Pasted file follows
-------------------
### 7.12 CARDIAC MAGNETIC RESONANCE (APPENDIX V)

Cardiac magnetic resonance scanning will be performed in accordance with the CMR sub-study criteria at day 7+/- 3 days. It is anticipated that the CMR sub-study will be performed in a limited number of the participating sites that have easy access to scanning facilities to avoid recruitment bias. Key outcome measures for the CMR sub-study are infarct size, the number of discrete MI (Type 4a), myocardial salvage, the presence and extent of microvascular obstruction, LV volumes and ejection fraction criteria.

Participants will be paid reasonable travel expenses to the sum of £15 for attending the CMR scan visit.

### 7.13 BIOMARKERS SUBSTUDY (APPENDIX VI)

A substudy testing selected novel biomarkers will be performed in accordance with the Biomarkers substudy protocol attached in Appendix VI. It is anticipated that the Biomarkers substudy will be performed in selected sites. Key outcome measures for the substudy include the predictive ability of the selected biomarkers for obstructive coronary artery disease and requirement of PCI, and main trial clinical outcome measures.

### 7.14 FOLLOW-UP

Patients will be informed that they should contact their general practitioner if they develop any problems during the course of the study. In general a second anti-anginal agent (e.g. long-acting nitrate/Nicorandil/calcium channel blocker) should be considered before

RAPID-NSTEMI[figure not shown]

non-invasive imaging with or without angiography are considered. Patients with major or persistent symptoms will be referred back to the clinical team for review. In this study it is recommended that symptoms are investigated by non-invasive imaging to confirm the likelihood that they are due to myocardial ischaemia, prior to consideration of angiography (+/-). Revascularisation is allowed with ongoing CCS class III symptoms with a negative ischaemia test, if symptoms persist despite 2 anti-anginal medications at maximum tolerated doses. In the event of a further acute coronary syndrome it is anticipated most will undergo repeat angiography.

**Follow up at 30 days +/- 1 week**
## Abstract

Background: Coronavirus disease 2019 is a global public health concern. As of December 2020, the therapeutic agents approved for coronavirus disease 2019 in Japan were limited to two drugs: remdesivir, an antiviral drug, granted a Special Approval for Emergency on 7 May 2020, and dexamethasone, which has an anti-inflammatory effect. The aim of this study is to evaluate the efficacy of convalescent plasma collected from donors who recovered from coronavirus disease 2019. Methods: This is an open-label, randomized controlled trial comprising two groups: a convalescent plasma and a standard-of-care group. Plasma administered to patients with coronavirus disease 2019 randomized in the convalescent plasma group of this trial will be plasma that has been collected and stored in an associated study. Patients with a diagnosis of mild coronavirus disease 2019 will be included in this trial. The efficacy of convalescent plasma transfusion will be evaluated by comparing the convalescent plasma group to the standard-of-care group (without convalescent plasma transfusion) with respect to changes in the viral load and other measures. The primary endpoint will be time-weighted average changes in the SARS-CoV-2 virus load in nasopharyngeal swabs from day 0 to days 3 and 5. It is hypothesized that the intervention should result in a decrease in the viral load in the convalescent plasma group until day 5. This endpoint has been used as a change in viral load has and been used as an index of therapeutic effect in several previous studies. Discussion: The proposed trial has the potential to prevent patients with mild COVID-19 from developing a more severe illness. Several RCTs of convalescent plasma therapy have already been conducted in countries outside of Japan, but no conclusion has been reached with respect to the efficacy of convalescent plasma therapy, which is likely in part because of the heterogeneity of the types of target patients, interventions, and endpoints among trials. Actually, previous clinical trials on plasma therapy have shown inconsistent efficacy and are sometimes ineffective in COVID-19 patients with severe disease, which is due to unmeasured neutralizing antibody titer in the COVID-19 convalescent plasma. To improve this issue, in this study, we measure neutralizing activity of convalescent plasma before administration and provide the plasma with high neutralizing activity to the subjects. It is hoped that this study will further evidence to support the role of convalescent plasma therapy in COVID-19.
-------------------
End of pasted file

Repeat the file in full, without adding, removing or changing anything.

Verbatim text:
### 7.12 CARDIAC MAGNETIC RESONANCE (APPENDIX V)

Cardiac magnetic resonance scanning will be performed in accordance with the CMR sub-study criteria at day 7+/- 3 days. It is anticipated that the CMR sub-study will be performed in a limited number of the participating sites that have easy access to scanning facilities to avoid recruitment bias. Key outcome measures for the CMR sub-study are infarct size, the number of discrete MI (Type 4a), myocardial salvage, the presence and extent of microvascular obstruction, LV volumes and ejection fraction criteria.

Participants will be paid reasonable travel expenses to the sum of £15 for attending the CMR scan visit.

### 7.13 BIOMARKERS SUBSTUDY (APPENDIX VI)

A substudy testing selected novel biomarkers will be performed in accordance with the Biomarkers substudy protocol attached in Appendix VI. It is anticipated that the Biomarkers substudy will be performed in selected sites. Key outcome measures for the substudy include the predictive ability of the selected biomarkers for obstructive coronary artery disease and requirement of PCI, and main trial clinical outcome measures.

### 7.14 FOLLOW-UP

Patients will be informed that they should contact their general practitioner if they develop any problems during the course of the study. In general a second anti-anginal agent (e.g. long-acting nitrate/Nicorandil/calcium channel blocker) should be considered before

RAPID-NSTEMI[figure not shown]

non-invasive imaging with or without angiography are considered. Patients with major or persistent symptoms will be referred back to the clinical team for review. In this study it is recommended that symptoms are investigated by non-invasive imaging to confirm the likelihood that they are due to myocardial ischaemia, prior to consideration of angiography (+/-). Revascularisation is allowed with ongoing CCS class III symptoms with a negative ischaemia test, if symptoms persist despite 2 anti-anginal medications at maximum tolerated doses. In the event of a further acute coronary syndrome it is anticipated most will undergo repeat angiography.

**Follow up at 30 days +/- 1 week**
## Abstract

Background: Coronavirus disease 2019 is a global public health concern. As of December 2020, the therapeutic agents approved for coronavirus disease 2019 in Japan were limited to two drugs: remdesivir, an antiviral drug, granted a Special Approval for Emergency on 7 May 2020, and dexamethasone, which has an anti-inflammatory effect. The aim of this study is to evaluate the efficacy of convalescent plasma collected from donors who recovered from coronavirus disease 2019. Methods: This is an open-label, randomized controlled trial comprising two groups: a convalescent plasma and a standard-of-care group. Plasma administered to patients with coronavirus disease 2019 randomized in the convalescent plasma group of this trial will be plasma that has been collected and stored in an associated study. Patients with a diagnosis of mild coronavirus disease 2019 will be included in this trial. The efficacy of convalescent plasma transfusion will be evaluated by comparing the convalescent plasma group to the standard-of-care group (without convalescent plasma transfusion) with respect to changes in the viral load and other measures. The primary endpoint will be time-weighted average changes in the SARS-CoV-2 virus load in nasopharyngeal swabs from day 0 to days 3 and 5. It is hypothesized that the intervention should result in a decrease in the viral load in the convalescent plasma group until day 5. This endpoint has been used as a change in viral load has and been used as an index of therapeutic effect in several previous studies. Discussion: The proposed trial has the potential to prevent patients with mild COVID-19 from developing a more severe illness. Several RCTs of convalescent plasma therapy have already been conducted in countries outside of Japan, but no conclusion has been reached with respect to the efficacy of convalescent plasma therapy, which is likely in part because of the heterogeneity of the types of target patients, interventions, and endpoints among trials. Actually, previous clinical trials on plasma therapy have shown inconsistent efficacy and are sometimes ineffective in COVID-19 patients with severe disease, which is due to unmeasured neutralizing antibody titer in the COVID-19 convalescent plasma. To improve this issue, in this study, we measure neutralizing activity of convalescent plasma before administration and provide the plasma with high neutralizing activity to the subjects. It is hoped that this study will further evidence to support the role of convalescent plasma therapy in COVID-19.